Then [my newborn son] was passed to the next woman, and the next and the next and the next. Every woman who was lactating, who wanted to bless the new mother, my wife, came to let the newborn suckle so that he would never feel like a stranger in any compound of the village. In the minds of the Tzutujil, having suckled from the breasts of women from eery clan in the village, my son would now be related to thew hole village in the deepest way possible.For me, thinking about it this way is lovely; that by being nursed by a woman, my daughter would feel welcome in her home and that woman would feel a maternal bond with her, thus take care and watch over her differently than if she had not been one of her nurslings. I think of the small beach community where we live and wish I could have a way to know that my daughter would be both welcome and well cared for in every home she happened upon when she is older, scallywagging about freely. Would nursing with all the other moms provide this? Maybe, maybe not, but it would probably increase the chances of another family looking after her more like their own than like just another neighbor's kid. There are women in my life with whom I'd be very happy for my daughter to have that bond, for one or more of these women to be a milk-mother to her, and to be milk-siblings with her children. I don't hold the nursing relationship to be a proprietary, mama-only thing, but rather a caring, connecting gift which could be given by others as well - to her, and to me - albeit on a very different level. I will always be her mother. If she has other kinds of mothers in her life, I think that is a great blessing for her. Of course, like my comfort with nursing in front of my father-in-law, my resolve in being personally pro- co-nursing waivers around the edges, too. I blame my constant exposure to the over-sexualization of breasts for the slight squeamishness, the nervous embarrassment I feel rising in me at the thought of it really happening, even after writing all of this. However, I stand firm in my declaration... um, 99.3% Let's see how true it holds next time I visit the states and my dear friend offers my child her breast! What about you? Would you let another woman nurse your child? I'd love to hear other moms' thoughts on this!
Would You Let Someone Else Breastfeed Your Baby?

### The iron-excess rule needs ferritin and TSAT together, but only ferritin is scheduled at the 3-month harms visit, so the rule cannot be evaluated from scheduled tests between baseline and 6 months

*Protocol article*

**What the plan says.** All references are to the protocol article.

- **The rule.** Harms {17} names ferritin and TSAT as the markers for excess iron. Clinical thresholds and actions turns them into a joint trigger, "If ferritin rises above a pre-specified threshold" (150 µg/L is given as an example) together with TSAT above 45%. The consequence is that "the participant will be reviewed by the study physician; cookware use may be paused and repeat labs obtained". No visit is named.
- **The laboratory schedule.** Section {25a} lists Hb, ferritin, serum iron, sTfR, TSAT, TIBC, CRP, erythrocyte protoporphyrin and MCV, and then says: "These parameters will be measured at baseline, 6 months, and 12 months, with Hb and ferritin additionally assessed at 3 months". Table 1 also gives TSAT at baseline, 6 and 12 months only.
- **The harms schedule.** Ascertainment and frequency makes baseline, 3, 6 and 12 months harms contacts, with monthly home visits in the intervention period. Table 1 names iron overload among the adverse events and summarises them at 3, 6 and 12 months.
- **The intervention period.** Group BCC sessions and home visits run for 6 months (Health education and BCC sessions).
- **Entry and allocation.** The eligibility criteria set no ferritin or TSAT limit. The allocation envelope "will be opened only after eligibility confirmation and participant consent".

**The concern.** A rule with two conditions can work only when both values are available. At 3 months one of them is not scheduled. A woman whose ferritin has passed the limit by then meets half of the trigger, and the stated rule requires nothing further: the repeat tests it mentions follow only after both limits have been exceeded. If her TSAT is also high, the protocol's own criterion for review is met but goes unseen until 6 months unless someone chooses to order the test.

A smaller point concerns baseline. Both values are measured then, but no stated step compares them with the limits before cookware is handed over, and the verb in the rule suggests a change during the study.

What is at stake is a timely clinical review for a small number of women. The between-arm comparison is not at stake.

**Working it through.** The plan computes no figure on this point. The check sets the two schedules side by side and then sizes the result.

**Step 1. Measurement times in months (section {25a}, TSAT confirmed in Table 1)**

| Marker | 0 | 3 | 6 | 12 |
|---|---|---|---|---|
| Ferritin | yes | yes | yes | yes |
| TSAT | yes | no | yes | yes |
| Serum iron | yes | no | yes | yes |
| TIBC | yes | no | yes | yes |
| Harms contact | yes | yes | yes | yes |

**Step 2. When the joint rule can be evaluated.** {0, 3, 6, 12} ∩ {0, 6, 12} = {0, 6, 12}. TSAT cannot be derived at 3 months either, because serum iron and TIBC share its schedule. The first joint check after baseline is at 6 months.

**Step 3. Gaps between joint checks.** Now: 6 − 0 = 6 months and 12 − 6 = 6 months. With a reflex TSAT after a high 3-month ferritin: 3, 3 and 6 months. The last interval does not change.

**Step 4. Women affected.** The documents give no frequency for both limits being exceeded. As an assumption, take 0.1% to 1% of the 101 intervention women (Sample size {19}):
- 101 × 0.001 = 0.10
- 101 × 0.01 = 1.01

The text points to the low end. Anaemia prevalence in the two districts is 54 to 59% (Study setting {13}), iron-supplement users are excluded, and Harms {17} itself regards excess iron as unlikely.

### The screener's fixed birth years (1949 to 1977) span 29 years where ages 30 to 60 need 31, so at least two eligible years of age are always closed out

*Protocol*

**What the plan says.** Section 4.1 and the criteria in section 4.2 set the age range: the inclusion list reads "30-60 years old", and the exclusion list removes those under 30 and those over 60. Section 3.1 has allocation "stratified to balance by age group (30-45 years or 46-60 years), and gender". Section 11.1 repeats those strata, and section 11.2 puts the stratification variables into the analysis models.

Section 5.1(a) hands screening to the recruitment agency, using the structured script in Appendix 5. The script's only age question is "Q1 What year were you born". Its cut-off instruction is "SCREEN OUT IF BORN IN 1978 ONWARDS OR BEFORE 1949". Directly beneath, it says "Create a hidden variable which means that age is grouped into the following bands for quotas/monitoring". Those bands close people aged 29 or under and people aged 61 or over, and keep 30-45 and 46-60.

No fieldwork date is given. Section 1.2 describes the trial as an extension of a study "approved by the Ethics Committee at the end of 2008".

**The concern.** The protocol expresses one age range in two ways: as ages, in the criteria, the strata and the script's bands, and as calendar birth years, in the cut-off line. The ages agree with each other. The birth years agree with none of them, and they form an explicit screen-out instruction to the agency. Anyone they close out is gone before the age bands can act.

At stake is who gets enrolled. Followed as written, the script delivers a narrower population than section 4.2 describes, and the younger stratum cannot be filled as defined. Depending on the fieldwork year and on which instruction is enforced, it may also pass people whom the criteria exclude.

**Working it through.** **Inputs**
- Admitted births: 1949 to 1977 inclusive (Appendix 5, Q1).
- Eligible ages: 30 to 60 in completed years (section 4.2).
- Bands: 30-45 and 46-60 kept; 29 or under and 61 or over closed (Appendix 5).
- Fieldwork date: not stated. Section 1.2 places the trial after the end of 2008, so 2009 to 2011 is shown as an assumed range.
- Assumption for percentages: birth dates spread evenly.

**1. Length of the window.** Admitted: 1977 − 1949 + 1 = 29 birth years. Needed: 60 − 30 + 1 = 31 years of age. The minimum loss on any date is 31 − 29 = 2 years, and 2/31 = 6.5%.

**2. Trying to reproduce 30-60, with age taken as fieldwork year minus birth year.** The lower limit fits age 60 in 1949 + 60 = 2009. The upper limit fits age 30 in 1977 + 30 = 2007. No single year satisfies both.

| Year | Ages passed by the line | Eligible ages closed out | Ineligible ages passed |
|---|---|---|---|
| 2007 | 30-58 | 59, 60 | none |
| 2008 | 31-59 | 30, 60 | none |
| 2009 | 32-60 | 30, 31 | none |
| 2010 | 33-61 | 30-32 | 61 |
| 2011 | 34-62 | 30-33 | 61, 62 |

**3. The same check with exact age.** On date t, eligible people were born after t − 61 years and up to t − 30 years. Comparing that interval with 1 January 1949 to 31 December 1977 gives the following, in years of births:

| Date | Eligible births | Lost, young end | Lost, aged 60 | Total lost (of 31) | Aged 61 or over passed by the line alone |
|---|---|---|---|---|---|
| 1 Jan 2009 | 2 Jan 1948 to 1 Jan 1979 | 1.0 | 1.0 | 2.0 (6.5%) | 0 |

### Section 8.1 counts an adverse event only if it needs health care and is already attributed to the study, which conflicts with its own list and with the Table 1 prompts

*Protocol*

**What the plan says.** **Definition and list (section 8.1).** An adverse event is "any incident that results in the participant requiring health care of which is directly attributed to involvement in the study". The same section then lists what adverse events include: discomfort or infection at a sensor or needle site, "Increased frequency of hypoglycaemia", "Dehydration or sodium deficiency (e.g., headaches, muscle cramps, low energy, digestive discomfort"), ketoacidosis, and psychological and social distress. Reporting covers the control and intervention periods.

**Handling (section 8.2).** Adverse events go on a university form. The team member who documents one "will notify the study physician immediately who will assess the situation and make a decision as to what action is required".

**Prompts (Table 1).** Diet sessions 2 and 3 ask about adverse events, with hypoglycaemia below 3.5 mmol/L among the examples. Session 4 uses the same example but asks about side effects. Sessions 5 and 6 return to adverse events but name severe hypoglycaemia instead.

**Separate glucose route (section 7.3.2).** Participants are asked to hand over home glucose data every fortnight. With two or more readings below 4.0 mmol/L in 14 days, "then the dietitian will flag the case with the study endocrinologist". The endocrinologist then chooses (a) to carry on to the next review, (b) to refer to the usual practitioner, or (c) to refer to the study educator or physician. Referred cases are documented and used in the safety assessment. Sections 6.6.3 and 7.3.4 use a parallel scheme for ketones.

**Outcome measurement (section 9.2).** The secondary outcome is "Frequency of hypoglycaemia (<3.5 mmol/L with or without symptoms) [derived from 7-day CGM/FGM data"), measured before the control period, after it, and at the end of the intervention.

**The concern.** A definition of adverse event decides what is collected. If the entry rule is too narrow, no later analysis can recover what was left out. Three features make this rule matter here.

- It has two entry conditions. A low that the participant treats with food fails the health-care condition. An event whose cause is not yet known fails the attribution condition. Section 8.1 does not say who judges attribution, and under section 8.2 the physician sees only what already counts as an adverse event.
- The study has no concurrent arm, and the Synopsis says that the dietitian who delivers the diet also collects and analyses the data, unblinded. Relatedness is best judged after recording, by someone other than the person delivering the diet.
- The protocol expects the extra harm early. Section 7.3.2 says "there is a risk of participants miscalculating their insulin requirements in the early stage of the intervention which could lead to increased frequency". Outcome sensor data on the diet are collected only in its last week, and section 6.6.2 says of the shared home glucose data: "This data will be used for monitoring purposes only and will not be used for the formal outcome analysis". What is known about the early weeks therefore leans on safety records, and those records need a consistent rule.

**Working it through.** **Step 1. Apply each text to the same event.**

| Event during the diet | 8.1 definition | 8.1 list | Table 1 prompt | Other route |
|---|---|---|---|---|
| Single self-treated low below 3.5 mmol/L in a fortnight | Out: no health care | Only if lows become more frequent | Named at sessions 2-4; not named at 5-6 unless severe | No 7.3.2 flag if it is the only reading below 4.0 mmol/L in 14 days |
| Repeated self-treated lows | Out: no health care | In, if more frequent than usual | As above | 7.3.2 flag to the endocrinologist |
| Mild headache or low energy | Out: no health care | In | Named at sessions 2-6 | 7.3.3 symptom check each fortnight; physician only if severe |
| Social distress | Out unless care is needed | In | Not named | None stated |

A couple weeks back I had a funny dream. I dreamt that I reunited with a friend back in the states (I live in Chile), who was meeting my now one-year-old daughter for the first time. Upon greeting us, this friend brought my girl directly to her breast as if of course this is how you greet the baby of a beloved friend, and therefor beloved baby. I remember feeling overjoyed in the dream, as if something magical and right was happening even though in my waking life I've never nursed another's child, nor has my daughter nursed from another's breast. Since then, and before actually, I've been presented with a few references to co-nursing. It's had me wondering: Would I let another woman nurse my child? The short of it: I think so, but... There's no shortage of high-energy activism to normalize breastfeeding, to make it easier to nurse in public, to support breastfeeding moms who may feel embarrassed or downright shamed for nursing in front of others, or alone even. Again and again, we hear about how our anatomy as mothers is that of any mammal and that our mammaries are there first and foremost to feed our young. This feeding is intricately connected to our reproductive system, where conception happens thanks to s.e.x., which often also includes pleasurable interaction with the mammaries, on and on. Countless images have flooded our culture referencing the latter adult pleasure nature of our breasts, while few make their way to us for the former, more primal function of nourishment. If we're already having modern-day trouble with allowing our own children their full advantage at our breast, be it in public or private, how on earth could we objectively, if at all favorably, approach the subject of letting our children suck on another's teet, or have another's sucking on ours? Oh! To say it this directly even brings a little "eek!" moment to my stomach. Therefor, I will not re-write that line to be more poetic, less conjuring of boobs and little mouths. We are indeed talking about boobs and little mouths. Historically, it wasn't so strange to co-nurse. Mothers of the world have long called upon the help of other lactating women to help feed their children for three primary reasons: the mother was not physically able to nurse her child, the mother did not want to nurse her child, or sharing the nursing provided an important connection with another family, or families as it sometimes were. The first two we know plenty about in our day and age because they are at the center of many debates about breast milk vs. formula. The third reason of nursing one another's young as an expression of family or community strategy was an idea completely new to me until very recently. In Africa, the Masaai are known to seal treaties through the exchange of mother's milk. Two nursing mothers would meet in a neutral place and exchange babies for a feeding, thus "signing" the agreement with the milk flowing into each other's tribes. I have read compelling accounts of societies where it was thought best for the child to be nursed by other mothers in the community in addition or instead of her biological mother as a way of creating strong bonds throughout the people. I have been reading, too, about how some friends or family shared (and share, as it is occurring to me after a bit of research for this post that it is a much more common practice than I thought) breastfeeding for convenience in child care and as an extension of kinship. In fact there is plenty of current-day co-nursing happening. Some of us will remember the headlines after Salma Hayek publicly nursed another woman's baby in Sierra Leone, both to help the hungry baby and his mom, and also to send a message that breastfeeding is a good thing (Sierra Leone reportedly has the highest infant mortality rate in the world, much attributed to a lack of breastfeeding). La Leche League offers info on its website about wet nursing and cross nursing, but primarily cautions against it. Most surprising to me is finding that there is a modern day surge in woman offering their services as wet nurses. Like in the Victorian era, hiring a wet nurse is a luxury mostly afforded the wealthy, but that it is happening, and quite openly, is remarkable to me. Probably because we had breastfeeding difficulties, I've found myself considering the idea of co-nursing a bit since my daughter was born, though never presented the option. If I had had the option of having a wet nurse of some kindred kind instead of supplementing with formula (there are no milk banks where I live), I think I would have taken it (we're doing great in the nursing department these days, though, so available wet nurses need not contact me). I have found this a very interest thing to consider. I once went through, in my head, the list of nursing mothers I knew and found that there were a few women I felt I would be comfortable with nursing my daughter, and others with whom I would not be wholly comfortable. My reasoning was a mixture of health habits (heavy smokers and substance-lovers did not make it to my "yes" list), and my own personal feelings about the woman's temperament, my understanding of her view of child rearing, or just the tone of our friendship. Admittedly, I think those last considerations are a little silly given the powerhouse of nutrition and immunity that nursing offers whether or not the woman is a little left of my cup of tea. I bet if I were writing this smack dab in the middle of our breastfeeding struggles, pumping like a maniac to little avail, strapping the SNS to my breast for hours every day, and wincing at the awful smell of the baby formula we had to use, I'd appreciatively accept the nursing help of any healthy lactating woman. I hold dear my nursing relationship with my daughter. I believe it connects profoundly, not just in body, but in mind and spirit. Our lives are forever entwined as she grew from my body, and now that deep connectedness is renewed again and again when we nurse, even as as our relationship grows to be more cooperative, my daughter more independent day by day. Would I want her to have a similar connection with another woman? It depends. Here's an excerpt from the writings of Martín Prechtel about time he spent among the Tzutujil Maya in Guatemala as referenced in my book addiction of the moment, Full Moon Feast: Food and the Hunger for Connection: